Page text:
July 28, 2014

Saturday marks 25th anniversary of the crash of Flight 232 in Sioux City

A new permanent exhibit and garden that pays tribute to the crew, passengers and the Siouxland response to the 1989 crash of United Airlines Flight 232 is now open at the Mid America Air Museum in Sioux City.

Museum director Larry Finley says he gets weekly questions from visitors about Flight 232 and how local emergency responders helped save 184 lives.

“With that type of interest, we felt that it was important for the community that we set up an educational facility. We have a great memorial on the riverfront and now we will have a great educational center here,” Finley says.

The Denver-to-Chicago flight crashed on July 19th, 1989, claiming 111 lives. The engine in the tail of the D-C-10 exploded and cut all hydraulics.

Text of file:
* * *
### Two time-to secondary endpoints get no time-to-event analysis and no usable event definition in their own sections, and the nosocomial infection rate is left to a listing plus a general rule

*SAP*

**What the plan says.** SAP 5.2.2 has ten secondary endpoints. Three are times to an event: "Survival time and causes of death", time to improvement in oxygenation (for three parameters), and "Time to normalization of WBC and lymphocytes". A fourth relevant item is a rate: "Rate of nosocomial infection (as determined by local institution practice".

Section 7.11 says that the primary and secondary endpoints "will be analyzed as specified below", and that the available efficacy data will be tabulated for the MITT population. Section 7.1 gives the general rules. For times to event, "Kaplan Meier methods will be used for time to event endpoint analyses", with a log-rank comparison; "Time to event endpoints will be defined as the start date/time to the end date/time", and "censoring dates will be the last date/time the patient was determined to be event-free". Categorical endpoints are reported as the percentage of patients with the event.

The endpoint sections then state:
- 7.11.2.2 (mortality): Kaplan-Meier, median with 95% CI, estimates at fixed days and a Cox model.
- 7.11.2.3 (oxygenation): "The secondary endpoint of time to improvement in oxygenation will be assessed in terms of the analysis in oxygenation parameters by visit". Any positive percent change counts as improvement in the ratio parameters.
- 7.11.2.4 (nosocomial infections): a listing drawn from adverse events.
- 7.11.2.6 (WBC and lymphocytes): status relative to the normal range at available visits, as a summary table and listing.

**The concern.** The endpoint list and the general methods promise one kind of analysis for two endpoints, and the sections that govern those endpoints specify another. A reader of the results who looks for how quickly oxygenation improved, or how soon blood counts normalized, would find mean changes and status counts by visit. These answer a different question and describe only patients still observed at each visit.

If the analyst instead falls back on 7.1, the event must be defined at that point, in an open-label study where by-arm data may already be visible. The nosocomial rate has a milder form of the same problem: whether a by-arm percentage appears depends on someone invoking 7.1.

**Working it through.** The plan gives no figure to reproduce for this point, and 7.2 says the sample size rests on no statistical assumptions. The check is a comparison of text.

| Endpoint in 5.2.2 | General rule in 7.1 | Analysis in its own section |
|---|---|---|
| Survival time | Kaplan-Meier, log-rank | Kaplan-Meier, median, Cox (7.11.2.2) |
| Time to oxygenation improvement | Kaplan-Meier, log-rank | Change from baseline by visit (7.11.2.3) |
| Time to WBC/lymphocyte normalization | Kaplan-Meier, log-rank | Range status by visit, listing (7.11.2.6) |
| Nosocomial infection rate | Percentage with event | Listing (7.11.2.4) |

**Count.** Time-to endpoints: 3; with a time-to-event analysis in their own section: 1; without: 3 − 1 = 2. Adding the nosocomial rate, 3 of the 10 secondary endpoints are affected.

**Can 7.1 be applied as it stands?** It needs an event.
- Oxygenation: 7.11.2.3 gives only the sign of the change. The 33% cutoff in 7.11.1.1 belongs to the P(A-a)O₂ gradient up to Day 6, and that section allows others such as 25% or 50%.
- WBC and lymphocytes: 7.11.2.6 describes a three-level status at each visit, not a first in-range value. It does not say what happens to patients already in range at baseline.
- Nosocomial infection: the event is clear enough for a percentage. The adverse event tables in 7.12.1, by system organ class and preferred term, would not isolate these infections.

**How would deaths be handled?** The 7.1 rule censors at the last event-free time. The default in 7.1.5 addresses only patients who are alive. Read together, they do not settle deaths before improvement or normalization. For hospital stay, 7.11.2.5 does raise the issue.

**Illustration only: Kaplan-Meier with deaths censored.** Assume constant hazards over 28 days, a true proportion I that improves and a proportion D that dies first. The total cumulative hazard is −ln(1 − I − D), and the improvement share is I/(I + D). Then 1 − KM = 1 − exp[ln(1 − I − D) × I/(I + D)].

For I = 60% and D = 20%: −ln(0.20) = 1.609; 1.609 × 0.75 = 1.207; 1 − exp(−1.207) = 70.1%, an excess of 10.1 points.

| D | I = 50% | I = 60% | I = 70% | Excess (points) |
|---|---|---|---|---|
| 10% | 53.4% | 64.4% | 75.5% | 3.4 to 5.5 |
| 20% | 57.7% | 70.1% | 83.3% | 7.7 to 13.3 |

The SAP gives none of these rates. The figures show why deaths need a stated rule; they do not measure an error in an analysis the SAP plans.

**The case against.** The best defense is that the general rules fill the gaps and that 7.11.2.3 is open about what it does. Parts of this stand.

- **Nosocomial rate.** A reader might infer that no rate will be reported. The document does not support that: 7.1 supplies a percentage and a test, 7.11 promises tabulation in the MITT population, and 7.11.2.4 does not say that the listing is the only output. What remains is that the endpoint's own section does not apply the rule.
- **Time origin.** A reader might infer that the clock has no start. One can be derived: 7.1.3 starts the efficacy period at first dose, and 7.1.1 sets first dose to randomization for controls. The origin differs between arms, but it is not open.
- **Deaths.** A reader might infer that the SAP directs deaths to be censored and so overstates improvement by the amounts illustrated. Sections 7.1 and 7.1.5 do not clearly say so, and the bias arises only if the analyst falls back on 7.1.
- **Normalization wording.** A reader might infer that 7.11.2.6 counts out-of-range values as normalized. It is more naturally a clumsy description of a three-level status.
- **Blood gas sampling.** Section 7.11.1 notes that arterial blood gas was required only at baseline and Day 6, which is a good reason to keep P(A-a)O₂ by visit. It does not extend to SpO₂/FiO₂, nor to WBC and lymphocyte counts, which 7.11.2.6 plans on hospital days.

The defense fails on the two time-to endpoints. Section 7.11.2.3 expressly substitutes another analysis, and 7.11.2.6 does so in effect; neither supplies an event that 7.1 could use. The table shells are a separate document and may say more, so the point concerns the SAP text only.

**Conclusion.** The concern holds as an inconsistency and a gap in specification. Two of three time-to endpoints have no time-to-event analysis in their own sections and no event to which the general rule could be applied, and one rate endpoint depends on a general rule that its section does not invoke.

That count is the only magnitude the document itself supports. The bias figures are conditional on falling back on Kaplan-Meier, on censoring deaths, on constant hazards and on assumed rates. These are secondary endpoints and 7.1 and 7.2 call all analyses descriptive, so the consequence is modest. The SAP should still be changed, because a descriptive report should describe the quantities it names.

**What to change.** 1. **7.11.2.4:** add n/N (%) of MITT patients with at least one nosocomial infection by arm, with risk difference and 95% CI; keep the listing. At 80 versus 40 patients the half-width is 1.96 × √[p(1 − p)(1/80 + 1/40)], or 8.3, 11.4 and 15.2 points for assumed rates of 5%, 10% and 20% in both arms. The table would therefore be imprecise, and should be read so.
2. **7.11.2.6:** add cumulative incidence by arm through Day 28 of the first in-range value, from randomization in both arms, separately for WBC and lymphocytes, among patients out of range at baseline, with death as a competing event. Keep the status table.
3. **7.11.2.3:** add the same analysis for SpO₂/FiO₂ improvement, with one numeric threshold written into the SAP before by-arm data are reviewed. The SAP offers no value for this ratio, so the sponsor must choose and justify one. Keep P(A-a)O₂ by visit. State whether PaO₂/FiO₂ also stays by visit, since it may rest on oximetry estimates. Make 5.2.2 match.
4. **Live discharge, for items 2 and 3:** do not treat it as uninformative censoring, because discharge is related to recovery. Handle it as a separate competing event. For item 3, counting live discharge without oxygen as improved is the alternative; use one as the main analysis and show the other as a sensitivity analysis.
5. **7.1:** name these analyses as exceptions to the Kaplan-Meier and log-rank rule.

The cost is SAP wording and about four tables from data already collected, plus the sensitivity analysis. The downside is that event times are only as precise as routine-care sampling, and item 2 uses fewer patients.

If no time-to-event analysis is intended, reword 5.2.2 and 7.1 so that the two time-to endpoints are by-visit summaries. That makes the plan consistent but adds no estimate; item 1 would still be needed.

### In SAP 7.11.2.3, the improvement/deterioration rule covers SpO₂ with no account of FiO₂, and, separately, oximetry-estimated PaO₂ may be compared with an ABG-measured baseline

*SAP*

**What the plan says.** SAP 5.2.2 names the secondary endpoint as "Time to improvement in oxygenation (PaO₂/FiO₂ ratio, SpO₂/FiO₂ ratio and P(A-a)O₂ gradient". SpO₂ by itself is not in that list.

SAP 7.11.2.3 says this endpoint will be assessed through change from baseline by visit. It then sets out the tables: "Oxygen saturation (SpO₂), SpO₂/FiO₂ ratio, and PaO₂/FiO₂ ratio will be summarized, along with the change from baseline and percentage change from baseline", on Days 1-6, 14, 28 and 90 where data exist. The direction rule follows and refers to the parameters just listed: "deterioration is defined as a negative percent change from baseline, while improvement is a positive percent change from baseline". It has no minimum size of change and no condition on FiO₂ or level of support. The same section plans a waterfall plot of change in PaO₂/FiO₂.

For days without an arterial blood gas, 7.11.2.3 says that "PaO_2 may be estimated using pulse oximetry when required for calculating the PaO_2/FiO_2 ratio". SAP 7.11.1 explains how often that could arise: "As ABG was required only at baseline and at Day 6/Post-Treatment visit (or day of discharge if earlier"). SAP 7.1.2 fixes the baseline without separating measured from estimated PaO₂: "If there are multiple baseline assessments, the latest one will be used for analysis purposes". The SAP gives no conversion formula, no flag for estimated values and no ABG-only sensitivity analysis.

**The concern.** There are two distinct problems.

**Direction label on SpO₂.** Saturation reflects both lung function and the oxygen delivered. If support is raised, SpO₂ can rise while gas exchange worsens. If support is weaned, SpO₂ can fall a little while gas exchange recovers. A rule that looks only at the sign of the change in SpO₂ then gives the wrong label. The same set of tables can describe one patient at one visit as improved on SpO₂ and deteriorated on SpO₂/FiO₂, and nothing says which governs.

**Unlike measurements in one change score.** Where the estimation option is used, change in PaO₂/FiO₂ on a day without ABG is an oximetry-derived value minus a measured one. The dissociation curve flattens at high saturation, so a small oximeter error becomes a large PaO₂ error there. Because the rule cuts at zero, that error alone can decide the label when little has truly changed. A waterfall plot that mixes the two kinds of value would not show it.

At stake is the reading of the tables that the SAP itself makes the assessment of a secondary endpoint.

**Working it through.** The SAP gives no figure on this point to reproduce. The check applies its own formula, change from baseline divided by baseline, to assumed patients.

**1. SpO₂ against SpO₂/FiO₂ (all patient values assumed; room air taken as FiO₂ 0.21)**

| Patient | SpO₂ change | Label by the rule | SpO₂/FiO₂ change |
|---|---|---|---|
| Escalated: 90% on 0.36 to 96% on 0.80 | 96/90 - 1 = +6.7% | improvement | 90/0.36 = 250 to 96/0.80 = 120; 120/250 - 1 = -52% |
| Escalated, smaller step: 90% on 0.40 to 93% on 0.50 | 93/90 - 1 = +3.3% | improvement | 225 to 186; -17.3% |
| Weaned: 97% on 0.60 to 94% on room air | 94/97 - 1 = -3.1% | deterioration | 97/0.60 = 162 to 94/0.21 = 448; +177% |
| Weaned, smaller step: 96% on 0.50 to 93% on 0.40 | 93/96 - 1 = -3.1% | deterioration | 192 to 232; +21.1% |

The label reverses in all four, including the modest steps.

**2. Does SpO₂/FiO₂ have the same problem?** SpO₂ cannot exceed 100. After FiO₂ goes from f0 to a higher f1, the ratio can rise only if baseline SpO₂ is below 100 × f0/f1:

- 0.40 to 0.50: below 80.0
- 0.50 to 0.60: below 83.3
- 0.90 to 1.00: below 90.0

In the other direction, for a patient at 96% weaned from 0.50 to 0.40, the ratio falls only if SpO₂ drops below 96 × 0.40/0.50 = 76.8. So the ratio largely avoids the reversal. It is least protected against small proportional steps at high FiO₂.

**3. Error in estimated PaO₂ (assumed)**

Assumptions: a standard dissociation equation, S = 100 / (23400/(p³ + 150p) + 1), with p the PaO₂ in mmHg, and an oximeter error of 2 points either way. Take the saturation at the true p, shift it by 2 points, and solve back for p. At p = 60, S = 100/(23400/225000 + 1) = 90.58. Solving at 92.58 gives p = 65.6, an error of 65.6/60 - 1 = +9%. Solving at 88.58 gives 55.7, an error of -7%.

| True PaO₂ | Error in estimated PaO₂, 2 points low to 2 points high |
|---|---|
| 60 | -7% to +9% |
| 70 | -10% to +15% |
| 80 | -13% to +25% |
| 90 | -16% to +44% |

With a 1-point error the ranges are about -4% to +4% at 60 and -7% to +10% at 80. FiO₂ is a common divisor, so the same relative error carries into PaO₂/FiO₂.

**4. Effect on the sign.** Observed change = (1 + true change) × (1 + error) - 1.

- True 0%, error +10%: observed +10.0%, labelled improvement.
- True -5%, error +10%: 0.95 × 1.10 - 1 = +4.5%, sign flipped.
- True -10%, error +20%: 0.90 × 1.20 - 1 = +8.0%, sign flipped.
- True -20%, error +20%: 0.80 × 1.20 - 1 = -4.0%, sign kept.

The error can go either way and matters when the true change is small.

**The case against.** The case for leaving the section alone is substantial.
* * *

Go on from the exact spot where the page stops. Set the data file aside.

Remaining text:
The pilot, Captain Al Haynes, was championed for steering the crippled plane onto the runway using only the throttles of the remaining two engines on the wings.

Pam Mickelsen heads the Flight 232 anniversary committee and says the new outdoor garden will be a place of private reflection at the site where the airliner crash-landed.

“There’s a line of trees and bushes that is going to grow up to be a great area that is protecting that runway where it hit down. And our guests can go out and reflect — look out across runway two-two,” Mickelsen says.

Saturday marks the 25th anniversary of the crash. Events are planned today through Sunday at the museum, including a reunion of the crew, survivors, families and first responders.

By Woody Gottburg, KSCJ, Sioux City

 

Nebraska State Patrol 4th of July special enforcement underway

Drivers – be on your best behavior this 4th of July holiday weekend. The Nebraska State Patrol will be conducting a special enforcement, “Drive to Save Lives” starting July 3rd and running through the 5th.